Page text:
After years of dismissing rural opposition to wind turbines, Ontario’s Liberal government is belatedly trying to defuse the problem. Its efforts may be too little. They are definitely late.
In cities, the giant, industrial, three-blade windmills are back of mind. When, as has happened in Toronto, urban voters do object to wind turbines the Liberal government is quick to back off.
But most wind farms are slated for rural Ontario. And here, the government, until now, has been unbending.
It refused to accept persistent claims from local residents that wind farms put their health at risk. It overruled municipalities that tried to regulate or ban turbines.
Instead, in virtually all cases, the Liberals sided with the big, private generating companies seeking to establish these profitable wind farms.
No wonder then that the Liberals were virtually wiped out in rural Ontario during the last election. Wind turbines helped to deprive them of their last footholds.
The new premier, Kathleen Wynne, has been trying to fix that.
But the Wynne government’s efforts to date are grudgingly minor. A new policy outlined by Energy Minister Bob Chiarelli last week would require large wind-farm proponents to “work directly with” municipalities on where to locate any new turbines.
But there is no suggestion that municipalities would be given the power to veto or otherwise regulate schemes they dislike.
Municipalities would also be permitted to tax wind farms more heavily. And when considering small projects of up to 500 kilowatts generating capacity, the government has promised to give priority to those in which municipalities have a monetary stake.
In short, the government is handing municipal politicians a few goodies in the hope of bringing them onside.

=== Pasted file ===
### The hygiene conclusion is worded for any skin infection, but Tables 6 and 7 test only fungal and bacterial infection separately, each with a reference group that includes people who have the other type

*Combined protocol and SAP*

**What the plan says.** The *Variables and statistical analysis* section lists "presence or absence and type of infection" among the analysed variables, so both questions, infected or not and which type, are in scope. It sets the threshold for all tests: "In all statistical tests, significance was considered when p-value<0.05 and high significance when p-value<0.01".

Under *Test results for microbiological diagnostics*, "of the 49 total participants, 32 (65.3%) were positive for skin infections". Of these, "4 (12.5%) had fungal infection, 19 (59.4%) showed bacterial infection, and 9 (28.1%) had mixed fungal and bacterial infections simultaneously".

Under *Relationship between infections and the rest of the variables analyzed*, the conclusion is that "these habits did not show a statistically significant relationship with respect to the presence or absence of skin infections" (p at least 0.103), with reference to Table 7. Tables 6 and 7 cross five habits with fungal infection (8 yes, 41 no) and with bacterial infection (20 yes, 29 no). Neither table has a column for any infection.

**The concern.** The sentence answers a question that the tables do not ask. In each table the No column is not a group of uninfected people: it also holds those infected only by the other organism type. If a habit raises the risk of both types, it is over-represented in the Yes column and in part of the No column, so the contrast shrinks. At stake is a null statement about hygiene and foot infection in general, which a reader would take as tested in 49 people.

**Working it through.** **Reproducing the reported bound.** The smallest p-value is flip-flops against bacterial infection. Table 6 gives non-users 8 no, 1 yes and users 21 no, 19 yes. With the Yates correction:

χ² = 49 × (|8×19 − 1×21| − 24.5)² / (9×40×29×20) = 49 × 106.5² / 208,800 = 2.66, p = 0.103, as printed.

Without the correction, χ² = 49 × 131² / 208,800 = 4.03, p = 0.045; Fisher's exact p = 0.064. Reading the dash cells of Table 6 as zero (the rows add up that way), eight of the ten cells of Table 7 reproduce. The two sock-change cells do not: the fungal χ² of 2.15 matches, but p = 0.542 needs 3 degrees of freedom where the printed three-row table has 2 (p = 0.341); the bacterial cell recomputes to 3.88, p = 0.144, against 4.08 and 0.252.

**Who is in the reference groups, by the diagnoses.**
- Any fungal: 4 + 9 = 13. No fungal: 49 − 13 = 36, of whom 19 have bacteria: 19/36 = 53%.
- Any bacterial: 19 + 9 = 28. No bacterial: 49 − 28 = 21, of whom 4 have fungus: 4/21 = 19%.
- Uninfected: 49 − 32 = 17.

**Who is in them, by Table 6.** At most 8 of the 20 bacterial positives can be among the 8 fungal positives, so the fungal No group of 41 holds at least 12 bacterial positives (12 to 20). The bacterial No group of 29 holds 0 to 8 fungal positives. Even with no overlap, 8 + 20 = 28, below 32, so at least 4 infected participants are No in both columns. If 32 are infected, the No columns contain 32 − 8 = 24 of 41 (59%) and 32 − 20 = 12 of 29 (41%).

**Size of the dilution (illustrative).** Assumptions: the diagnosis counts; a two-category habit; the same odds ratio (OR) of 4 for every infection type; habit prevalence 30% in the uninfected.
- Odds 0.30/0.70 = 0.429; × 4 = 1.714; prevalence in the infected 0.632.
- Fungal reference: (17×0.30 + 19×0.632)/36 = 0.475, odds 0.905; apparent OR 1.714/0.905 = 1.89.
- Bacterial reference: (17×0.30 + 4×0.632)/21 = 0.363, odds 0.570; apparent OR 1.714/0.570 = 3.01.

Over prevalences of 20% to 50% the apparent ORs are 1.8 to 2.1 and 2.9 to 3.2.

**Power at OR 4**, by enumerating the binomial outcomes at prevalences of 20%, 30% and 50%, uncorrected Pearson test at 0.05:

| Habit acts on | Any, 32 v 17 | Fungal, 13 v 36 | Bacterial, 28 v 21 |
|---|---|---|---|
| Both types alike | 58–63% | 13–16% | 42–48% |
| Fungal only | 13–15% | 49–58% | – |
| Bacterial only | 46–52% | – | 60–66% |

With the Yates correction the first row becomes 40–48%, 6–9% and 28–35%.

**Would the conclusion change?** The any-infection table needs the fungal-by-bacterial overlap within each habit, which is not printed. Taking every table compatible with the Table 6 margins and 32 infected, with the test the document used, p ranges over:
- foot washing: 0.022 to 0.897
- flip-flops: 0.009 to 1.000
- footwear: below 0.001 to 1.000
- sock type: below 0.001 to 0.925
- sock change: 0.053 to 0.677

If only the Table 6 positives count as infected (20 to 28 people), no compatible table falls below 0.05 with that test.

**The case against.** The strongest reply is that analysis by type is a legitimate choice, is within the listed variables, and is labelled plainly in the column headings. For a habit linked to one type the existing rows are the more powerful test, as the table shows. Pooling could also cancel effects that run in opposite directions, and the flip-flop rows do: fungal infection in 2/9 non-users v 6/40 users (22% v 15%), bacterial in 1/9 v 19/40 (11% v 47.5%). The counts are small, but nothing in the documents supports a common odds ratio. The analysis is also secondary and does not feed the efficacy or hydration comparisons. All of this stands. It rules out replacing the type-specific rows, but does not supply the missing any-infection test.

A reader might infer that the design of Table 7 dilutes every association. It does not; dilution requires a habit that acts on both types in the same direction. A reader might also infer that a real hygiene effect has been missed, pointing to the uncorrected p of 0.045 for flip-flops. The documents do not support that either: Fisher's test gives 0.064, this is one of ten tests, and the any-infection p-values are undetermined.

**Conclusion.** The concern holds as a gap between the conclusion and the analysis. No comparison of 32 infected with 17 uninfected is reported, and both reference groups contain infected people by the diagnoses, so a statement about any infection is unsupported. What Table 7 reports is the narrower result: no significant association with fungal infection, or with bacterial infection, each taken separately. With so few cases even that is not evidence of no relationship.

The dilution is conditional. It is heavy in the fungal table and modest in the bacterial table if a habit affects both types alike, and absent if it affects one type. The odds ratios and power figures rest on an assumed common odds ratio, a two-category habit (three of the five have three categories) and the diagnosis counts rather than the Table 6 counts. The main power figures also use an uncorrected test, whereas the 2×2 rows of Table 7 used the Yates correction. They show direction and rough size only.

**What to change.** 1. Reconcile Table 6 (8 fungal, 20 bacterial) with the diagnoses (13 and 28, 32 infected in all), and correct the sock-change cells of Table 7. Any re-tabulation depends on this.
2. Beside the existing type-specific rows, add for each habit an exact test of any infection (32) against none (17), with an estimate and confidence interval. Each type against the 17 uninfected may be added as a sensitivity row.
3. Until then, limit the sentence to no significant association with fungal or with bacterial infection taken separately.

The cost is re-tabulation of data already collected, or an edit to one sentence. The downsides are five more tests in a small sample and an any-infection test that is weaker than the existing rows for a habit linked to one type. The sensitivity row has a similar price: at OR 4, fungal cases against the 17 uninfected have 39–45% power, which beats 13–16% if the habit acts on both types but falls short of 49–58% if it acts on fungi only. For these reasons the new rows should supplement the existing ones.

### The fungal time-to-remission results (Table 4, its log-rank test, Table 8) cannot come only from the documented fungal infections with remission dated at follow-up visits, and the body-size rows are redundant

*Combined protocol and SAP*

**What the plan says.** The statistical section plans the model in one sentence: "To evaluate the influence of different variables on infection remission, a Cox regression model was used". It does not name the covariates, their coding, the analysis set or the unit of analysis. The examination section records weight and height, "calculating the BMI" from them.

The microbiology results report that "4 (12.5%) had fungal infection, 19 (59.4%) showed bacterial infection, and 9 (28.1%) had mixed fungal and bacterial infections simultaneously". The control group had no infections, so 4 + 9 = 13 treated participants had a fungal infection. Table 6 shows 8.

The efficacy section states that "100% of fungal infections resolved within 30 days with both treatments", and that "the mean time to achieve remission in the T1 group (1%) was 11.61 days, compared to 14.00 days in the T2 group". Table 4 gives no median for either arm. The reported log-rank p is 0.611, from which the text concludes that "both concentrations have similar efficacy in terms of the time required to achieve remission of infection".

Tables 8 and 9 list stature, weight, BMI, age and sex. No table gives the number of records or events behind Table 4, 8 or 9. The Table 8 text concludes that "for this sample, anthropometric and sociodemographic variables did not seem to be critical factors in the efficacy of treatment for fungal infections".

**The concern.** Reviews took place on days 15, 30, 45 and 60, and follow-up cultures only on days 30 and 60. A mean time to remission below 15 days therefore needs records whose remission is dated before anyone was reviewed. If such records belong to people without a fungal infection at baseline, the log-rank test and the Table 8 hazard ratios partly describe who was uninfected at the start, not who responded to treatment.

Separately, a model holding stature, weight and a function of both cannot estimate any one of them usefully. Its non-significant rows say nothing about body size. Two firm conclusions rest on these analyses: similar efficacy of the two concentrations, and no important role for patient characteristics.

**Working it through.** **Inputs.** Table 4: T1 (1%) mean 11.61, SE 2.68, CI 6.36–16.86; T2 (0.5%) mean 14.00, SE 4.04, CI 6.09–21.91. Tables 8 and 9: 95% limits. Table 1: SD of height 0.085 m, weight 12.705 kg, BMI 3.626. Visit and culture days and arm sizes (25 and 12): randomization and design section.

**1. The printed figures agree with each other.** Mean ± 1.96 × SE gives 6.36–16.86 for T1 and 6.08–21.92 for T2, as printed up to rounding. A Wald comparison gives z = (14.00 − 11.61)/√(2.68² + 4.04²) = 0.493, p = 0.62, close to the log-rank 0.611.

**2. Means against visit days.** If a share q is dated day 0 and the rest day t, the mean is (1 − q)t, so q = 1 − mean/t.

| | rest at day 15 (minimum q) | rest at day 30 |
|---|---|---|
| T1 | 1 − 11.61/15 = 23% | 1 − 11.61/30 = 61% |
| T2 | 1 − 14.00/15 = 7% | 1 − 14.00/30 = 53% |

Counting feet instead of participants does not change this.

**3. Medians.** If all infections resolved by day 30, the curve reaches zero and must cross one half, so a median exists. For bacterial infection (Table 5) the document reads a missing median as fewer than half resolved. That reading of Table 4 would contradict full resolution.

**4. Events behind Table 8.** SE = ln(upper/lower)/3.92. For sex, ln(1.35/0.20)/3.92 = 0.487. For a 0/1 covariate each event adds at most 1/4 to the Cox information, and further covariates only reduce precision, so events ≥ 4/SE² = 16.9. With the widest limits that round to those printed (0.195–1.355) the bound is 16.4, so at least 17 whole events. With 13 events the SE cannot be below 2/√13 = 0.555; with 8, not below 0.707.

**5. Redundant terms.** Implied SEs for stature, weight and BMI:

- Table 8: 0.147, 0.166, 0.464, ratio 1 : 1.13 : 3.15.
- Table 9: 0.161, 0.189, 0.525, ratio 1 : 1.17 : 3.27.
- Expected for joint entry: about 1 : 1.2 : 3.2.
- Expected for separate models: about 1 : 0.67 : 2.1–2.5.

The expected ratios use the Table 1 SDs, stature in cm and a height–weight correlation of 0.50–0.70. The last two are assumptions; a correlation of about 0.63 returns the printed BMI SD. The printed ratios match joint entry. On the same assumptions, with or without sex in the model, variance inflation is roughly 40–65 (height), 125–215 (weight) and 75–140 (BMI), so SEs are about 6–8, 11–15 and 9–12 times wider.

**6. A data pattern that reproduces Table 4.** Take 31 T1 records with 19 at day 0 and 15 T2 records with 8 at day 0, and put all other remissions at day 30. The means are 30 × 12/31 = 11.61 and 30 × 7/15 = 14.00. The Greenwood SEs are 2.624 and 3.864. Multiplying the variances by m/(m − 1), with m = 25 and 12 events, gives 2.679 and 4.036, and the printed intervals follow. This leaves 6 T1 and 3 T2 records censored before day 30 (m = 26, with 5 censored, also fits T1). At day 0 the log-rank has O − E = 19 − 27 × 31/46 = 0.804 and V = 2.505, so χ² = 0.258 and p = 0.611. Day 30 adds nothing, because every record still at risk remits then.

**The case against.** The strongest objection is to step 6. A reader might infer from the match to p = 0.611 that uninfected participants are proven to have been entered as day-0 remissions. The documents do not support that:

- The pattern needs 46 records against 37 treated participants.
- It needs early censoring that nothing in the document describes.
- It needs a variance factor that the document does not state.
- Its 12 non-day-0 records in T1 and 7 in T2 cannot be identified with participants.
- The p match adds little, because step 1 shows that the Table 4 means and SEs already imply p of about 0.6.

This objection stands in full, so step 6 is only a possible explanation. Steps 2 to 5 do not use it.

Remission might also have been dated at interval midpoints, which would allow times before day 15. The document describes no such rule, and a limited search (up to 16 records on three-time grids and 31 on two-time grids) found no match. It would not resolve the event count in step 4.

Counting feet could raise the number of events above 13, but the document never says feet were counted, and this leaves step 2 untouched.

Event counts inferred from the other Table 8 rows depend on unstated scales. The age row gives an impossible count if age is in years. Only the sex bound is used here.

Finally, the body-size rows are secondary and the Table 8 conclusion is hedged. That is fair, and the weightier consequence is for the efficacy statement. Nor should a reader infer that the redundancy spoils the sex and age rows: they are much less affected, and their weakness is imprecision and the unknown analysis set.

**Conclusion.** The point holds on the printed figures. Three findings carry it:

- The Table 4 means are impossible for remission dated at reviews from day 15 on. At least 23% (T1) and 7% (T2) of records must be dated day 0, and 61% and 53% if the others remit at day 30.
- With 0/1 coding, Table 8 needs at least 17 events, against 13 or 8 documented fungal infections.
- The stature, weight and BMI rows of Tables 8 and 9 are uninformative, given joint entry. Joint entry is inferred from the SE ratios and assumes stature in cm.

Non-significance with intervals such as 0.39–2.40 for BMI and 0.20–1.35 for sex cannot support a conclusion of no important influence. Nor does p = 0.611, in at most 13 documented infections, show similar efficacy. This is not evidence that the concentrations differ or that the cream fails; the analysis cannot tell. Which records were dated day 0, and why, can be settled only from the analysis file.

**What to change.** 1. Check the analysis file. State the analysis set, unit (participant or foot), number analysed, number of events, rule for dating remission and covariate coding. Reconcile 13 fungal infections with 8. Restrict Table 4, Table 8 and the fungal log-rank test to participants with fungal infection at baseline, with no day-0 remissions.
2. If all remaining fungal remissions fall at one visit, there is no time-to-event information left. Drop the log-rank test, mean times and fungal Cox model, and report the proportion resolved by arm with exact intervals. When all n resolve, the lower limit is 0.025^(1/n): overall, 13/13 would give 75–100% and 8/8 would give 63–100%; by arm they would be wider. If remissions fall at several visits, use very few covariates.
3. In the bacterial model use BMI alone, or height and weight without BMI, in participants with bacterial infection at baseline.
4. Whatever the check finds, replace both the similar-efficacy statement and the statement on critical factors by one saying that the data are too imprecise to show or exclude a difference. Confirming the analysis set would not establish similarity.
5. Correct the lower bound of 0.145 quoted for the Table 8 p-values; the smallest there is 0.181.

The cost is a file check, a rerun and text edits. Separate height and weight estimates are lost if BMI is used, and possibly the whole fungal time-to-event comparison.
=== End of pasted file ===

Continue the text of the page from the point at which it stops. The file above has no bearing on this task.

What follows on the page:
But in a CBC radio interview following his announcement, Chiarelli made it clear: Queen’s Park still reserves the right to authorize more large-scale, private wind farms, even if local residents and councils are opposed.
Ironically, the government continues to defend its green energy policy at a time when, in one important regard, it is no longer relevant.
As first envisioned, the Liberals’ Green Energy Act was part of a bold industrial strategy.
By subsidizing wind and solar power, the government hoped to break Ontario’s dependence on carbon-emitting coal.
Equally important, however, was a rule that required 60 per cent of all equipment used by solar and wind generators to be Ontario-made. The aim here was to create a vibrant, green manufacturing sector.
Last month, in a devastating blow to the Liberal industrial strategy, that 60 per cent domestic content requirement was ruled invalid by a World Trade Organization appeal panel. Ontario, the WTO said, may not prevent private power generators from buying foreign-made equipment.
The government still talks optimistically about Ontario green manufacturers holding their own against cheap offshore imports. We shall see how that works out.
As for the politics of wind, Chiarelli may have succeeded in soothing the egos of municipal politicians. But at a popular level, the anger over turbines shows no sign of abating.
Indeed, for a government trying to present itself and its wind-turbine allies as sensitive to the needs of ordinary people, matters just keep getting worse.
This week, the London Free Press reported that the Florida-based energy giant NextEra Energy is suing a local anti-turbine activist and rock garden enthusiast named Esther Wrightman.
Wrightman’s alleged offence is that on her blog she referred to the company, which has proposed wind turbine projects in the London, Ont., area, as NextTerror.
In its statement of claim, which has not been proven in court, NextEra says it “has committed no acts of terror or violence.”
The London Free Press calls it a David versus Goliath battle. Almost certainly, that is how this will be viewed in the countryside – with the Liberal government firmly on Goliath’s side.
Thomas Walkom’s column appears Wednesday, Thursday and Saturday.
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